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Ilioinguinal Approach to Acetabulum

The ilioinguinal approach to acetabulum allows exposure of the inner surface of the pelvis from the sacroiliac joint to the pubic symphysis. It allows visualization of the anterior and medial surfaces of the acetabulum, it’s suitable for exposure of anterior column fractures of the acetabulum.

The ilioinguinal approach to acetabulum is used for:

  1. Anterior wall fractures.
  2. Anterior column fractures.
  3. Anterior column plus posterior hemi-tranverse fractures.
  4. Open reduction and internal fixation of most both-column fractures.
  5. Some T-type.
  6. Some transverse fractures type.
  7. For transverse fractures if displacement is anterior.
See Also: Pelvic Fractures

Position of the Patient

  • Place the patient supine on the operating table with greater troch on side of fracture at edge of table.
  • Place bump under ipsilateral buttock.
  • Flex affected leg to relax iliopsoas and neurovascular structures.

Landmarks and Incision


  1. The anterior superior iliac spine.
  2. Pubic Tubercles.


  • Make a curved anterior incision beginning 5 cm above the anterior superior iliac spine.
  • Extend the incision medially, passing 1 cm above the pubic tubercle to end in the midline.
Ilioinguinal Approach to Acetabulum

Internervous plane

  • There is no true internervous plane for the The ilioinguinal approach to acetabulum.
  • The dissection consists essentially of lifting off muscular, nervous, and vascular structures from the inner wall of the pelvis.

Superficial dissection

Ilioinguinal Approach to Acetabulum superficial dissection is carried out as following:

  • Dissect down through the subcutaneous fat to expose the aponeuroses of the external oblique muscle.
  • Divide the aponeurosis of the external oblique muscle in the line of its fibers from the superficial inguinal ring to the
    anterior superior iliac spine (This will expose the spermatic cord in the male and the round ligament in the female).
  • Carefully isolate these structures in a sling.
  • Continue the dissection medially, dividing the anterior part of the rectus sheath to expose the underlying rectus abdominis muscle.
  • Strip the iliacus muscle from the inside of the wing of the ilium. Initially, you will need to use sharp dissection, but once inside the pelvis, use blunt dissection.

Deep dissection

Ilioinguinal Approach to Acetabulum deep dissection is carried out as following:

  • Bluntly dissect a plane between the symphysis pubis and the bladder (space of Retzius), pack with sponges,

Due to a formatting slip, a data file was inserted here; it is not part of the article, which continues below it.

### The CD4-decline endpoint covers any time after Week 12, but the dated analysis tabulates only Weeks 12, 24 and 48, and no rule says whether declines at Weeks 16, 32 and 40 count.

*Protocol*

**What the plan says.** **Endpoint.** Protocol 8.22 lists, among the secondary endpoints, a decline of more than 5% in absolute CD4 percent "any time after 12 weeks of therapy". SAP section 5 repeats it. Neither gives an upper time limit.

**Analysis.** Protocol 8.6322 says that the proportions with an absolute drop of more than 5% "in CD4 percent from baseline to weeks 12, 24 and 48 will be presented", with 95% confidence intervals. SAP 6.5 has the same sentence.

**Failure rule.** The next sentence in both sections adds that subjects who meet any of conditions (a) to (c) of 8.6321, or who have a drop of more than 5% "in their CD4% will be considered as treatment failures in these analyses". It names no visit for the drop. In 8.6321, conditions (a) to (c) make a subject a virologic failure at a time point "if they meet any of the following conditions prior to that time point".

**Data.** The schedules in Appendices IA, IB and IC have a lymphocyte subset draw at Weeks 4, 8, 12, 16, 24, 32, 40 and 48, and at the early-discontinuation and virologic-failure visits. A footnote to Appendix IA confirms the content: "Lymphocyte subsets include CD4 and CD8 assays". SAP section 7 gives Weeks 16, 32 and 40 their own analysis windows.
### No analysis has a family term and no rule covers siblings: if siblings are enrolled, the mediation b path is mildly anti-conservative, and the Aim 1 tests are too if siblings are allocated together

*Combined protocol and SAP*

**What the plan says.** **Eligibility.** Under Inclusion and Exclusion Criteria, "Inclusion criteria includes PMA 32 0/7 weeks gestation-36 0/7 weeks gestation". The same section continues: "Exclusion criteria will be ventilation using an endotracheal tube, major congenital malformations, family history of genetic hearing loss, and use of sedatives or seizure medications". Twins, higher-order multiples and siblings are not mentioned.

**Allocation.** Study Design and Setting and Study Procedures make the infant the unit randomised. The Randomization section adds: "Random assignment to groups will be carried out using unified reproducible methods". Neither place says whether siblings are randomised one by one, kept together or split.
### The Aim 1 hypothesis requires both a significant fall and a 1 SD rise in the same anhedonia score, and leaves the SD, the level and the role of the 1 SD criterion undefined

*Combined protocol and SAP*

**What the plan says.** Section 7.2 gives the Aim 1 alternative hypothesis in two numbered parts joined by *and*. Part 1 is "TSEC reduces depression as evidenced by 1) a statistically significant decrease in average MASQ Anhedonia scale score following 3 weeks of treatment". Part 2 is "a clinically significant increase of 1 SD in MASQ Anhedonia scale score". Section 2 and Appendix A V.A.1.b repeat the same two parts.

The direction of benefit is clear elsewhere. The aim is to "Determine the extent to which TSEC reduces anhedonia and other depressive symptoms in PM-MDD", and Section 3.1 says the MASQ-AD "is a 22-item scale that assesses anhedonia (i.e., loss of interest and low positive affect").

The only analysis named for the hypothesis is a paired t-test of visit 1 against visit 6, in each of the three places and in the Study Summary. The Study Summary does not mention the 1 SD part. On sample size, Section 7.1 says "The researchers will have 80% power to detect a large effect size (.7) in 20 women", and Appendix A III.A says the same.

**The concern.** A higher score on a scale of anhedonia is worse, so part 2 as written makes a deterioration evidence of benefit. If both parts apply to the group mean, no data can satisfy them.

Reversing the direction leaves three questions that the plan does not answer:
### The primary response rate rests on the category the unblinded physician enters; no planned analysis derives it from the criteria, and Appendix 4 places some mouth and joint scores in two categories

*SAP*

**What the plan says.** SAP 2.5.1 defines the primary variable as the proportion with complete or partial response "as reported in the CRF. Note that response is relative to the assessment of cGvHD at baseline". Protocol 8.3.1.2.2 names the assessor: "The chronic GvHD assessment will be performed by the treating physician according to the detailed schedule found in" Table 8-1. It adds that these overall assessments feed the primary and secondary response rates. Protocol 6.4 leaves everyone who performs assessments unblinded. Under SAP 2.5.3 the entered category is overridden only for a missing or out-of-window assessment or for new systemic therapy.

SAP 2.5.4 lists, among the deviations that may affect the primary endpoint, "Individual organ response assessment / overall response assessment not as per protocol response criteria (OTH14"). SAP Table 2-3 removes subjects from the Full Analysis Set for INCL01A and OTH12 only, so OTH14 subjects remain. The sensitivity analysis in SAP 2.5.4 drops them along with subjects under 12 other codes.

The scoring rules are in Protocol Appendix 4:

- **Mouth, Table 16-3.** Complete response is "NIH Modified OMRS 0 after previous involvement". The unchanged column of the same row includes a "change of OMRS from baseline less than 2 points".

• Expose anterior aspect of femoral vessels and surrounding lymphatics in midportion of incision (lacuna vasorum):
    • Lacuna musculorum is lateral and contains iliopsoas, femoral nerve, and lateral femoral cutaneous nerve.
  • Identify iliopectineal fascia, which separates the lacuna vasorum and lacuna musculorum.
  • Dissect vessels and lymphatics from medial aspect of fascia, free iliopsoas and femoral nerve from lateral aspcet of fascia.
  • Sharply divide iliopectineal fascia down to pectineal eminence, then detach from pelvic brim; allows access to true pelvis, quadrilateral plate, and posterior column.
  • Place second penrose drain around iliopsoas, femoral nerve, and lateral femoral cutaneous nerve.
  • Place thrid penrose drain around femoral vessels and lymphatics.
  • Identify and ligate corona mortise before retracting vessels.
  • Subperiosteal dissection is used to expose pelvic brim, rami, and quadrilateral surface.

Work through 3 windows to reduce and fix fracture:

  1. Medial window:
    • Medial to external iliac artery and vein.
    • Access to pubic rami; indirect access to internal iliac fossa and anterior SI joint.
  2. Middle window:
    • Between external iliac vessels and the iliopsosas muscle.
    • Access to pelvic brim, quadrilateral plate, and a portion of the superior pubic ramus.
  3. Lateral window:
    • Lateral to iliopsoas (iliopectineal fascia).
    • Access to quadrilateral plate, SI joint, and iliac wing.

Approach Extension

Proximal Extension:

  • The ilioinguinal approach to acetabulum can be extended proximally to expose the sacroiliac joint.
  • Extend the skin incision posteriorly, following the iliac crest.
  • Using sharp dissection, cut down onto the bone.
  • Then strip off the origins of the iliacus from the inside of the ilium using blunt dissection.
  • Retract this iliacus medially to expose the inner wall of the ilium and the sacroiliac joint.

Distal Extension:

  • Ilioinguinal approach to acetabulum cannot be extended distally.


The structures at risk during ilioinguinal approach to acetabulum include:

  1. Femoral nerve.
  2. Femoral and External Iliac Arteries:
    • Damage can cause thrombosis.
    • Protect them by leaving in femoral sheath.
  3. Lymphatics:
    • Present in fatty areolar tissue around vessels.
    • Disruption can impair postoperative lymphatic drainage and cause edema.
  4. Lateral cutaneous nerve of thigh: Often have to sacrifice leaving numbness on the outer side of the thigh.
  5. Inferior epigastic artery: Must sacrifice if has anomoulous origin off obturator artery to allow retraction of iliac vessels.
  6. Spermatic cord (contains vas deferens and testicular artery):
    • Must be protected.
    • Damage can cause testicular ischemia, infertility.
  7. Heterotopic Ossification: Much more common in the extended iliofemoral and Kocher-Lagenbeck approaches.
  8. Obturator nerve: Causes medial thigh numbness when injured.


  • Surgical Exposures in Orthopaedics book – 4th Edition
  • Campbel’s Operative Orthopaedics book 12th
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